Non-personal promotion is anything but impersonal
All contact is personal, regardless of the medium. Right now, we are having personal contact: You, the reader; me, the writer; Benchworks, the agency on whose page this blog sits. We are interacting – you are reacting. Where this interaction differs from the ones you have with healthcare professionals is personalization.
Consider that in the context of your next non-personal promotion campaign. It’s always personal – but is it personalized?
Every time you communicate with a client, the experience – from the content you provide to delivery method to frequency of contact – must target the client’s unique needs. You achieve that goal by knowing and understanding what those unique needs are. And that means data.
Clean, up-to-date data helps you develop strategies and tactics, and execute on both, in ways that are meaningful to the client and effective for your cultivation and retention goals.
All of this might sound obvious. But look at something as simple as your contact list and ask yourself when was the last time you did a complete audit? You may have a better message than your competitor, but you will lose the battle if you have the wrong inbox or mailing address and your competitor has the right one(s).
Now consider the next level of client insight. You may have a client’s correct addresses, but do you know their:
- Preferred form of communication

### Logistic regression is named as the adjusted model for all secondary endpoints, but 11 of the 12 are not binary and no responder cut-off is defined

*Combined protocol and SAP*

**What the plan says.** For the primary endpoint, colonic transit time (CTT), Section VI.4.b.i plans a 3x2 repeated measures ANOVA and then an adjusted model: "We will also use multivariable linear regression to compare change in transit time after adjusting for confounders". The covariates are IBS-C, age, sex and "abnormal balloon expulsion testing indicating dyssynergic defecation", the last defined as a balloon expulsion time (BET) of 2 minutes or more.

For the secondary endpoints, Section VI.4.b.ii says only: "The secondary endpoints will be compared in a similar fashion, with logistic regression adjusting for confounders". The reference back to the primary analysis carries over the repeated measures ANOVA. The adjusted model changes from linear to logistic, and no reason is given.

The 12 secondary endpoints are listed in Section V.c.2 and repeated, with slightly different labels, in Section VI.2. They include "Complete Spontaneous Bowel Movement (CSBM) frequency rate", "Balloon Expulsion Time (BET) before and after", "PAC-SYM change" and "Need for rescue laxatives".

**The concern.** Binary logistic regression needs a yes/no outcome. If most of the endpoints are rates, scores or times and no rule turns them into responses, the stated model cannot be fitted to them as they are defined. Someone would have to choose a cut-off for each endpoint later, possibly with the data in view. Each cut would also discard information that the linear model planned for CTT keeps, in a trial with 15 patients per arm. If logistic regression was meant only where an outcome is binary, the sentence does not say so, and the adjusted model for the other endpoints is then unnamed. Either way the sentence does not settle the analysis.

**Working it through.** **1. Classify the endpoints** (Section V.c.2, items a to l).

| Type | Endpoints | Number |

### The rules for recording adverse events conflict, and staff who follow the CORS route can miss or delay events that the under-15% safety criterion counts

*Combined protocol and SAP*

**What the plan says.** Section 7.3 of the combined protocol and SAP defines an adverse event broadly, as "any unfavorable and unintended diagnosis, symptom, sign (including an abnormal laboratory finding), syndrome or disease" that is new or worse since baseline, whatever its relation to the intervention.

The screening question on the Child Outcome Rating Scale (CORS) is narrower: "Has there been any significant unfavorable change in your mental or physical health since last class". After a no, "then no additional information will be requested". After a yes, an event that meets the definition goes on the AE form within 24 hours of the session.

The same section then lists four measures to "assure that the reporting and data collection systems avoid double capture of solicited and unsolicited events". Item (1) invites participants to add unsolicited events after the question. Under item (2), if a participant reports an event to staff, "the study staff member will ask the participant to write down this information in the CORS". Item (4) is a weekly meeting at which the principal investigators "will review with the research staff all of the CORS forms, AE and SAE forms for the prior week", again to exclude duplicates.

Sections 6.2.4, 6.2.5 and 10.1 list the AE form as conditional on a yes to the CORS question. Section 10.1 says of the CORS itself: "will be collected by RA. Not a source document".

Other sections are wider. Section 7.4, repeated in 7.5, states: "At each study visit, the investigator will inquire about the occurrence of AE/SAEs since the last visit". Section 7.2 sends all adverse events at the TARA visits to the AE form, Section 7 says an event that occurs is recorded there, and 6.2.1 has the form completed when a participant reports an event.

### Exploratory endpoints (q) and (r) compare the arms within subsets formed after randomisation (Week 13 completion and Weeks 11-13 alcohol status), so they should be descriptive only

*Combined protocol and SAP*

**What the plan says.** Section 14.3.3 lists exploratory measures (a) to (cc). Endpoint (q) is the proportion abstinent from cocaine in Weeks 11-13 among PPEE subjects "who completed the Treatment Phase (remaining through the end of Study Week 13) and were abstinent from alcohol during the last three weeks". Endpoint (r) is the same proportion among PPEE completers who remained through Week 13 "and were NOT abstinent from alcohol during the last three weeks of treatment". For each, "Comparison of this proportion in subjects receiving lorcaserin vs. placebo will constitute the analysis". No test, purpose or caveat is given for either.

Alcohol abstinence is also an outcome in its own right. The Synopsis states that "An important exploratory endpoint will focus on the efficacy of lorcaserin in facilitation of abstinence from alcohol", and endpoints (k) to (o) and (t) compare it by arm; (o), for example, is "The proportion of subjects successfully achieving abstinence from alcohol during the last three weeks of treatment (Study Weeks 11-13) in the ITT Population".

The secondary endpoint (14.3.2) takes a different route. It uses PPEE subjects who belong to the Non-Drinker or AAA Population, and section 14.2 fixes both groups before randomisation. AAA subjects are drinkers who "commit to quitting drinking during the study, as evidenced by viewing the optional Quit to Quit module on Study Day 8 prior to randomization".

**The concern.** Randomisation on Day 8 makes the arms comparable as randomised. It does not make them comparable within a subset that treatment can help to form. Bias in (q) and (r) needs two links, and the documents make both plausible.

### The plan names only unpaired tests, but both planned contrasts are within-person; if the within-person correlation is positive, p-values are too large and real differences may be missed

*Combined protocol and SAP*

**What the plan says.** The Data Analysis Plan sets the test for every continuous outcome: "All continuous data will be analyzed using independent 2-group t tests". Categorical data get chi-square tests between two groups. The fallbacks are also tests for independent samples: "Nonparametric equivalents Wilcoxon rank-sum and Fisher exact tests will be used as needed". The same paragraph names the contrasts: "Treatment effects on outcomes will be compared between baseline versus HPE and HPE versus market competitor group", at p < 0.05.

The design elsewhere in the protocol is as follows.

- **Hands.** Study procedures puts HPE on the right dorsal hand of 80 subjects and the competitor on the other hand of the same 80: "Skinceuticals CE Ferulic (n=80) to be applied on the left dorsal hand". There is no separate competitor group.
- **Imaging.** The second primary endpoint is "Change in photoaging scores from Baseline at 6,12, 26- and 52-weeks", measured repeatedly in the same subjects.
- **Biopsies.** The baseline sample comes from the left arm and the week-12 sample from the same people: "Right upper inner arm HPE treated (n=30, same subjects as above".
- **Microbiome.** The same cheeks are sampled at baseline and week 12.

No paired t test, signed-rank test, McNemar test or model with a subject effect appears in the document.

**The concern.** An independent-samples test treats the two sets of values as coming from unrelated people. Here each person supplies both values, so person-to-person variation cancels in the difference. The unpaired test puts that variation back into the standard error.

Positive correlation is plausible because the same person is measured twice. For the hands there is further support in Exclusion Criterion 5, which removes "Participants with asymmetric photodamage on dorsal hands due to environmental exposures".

- “Oversaturation point” for frequency of communication
- Disease state knowledge
- Point on the product adoption curve
Here’s why it matters. Let’s say you send an elaborate, expensive multidimensional mailer to an environmentally conscious HCP. This person sees your communication as a waste of paper and the death of a tree. It’s also the fourth communication, regardless of the medium, you sent this week. You may have frustrated this client to the point that they will never read anything from you ever again.
Asking and talking are the key differences between personal and personalized promotion – and what could make or break your plan. Consider the relationship and data-building benefits of saying, “I know your time is valuable, but I also want to give you what you need. What’s the best way for me to help you, and help you better serve your patients?”
You may think that you don’t know enough about a client to interact with them. This is where personalized promotion is the “power tool” to get the intelligence-gathering job done. The personalized attention you give equals the personalized information you get back. You’re now in a better position to leverage that client as a mine of information – and not just to help you promote to them, but to develop everything from marketing personas to client and market segmentation approaches that can enhance your overall strategy.
The sooner you complete your client feedback loop, the sooner you close the gaps in your data, strategy, and tactics – and this includes using analytics tools to track and study client knowledge and interest via clickthrough and open rates. Taken together, this approach gets you to a place where you can develop, test, and execute a truly personalized promotion plan that is anything but impersonal.
And the time to start is now.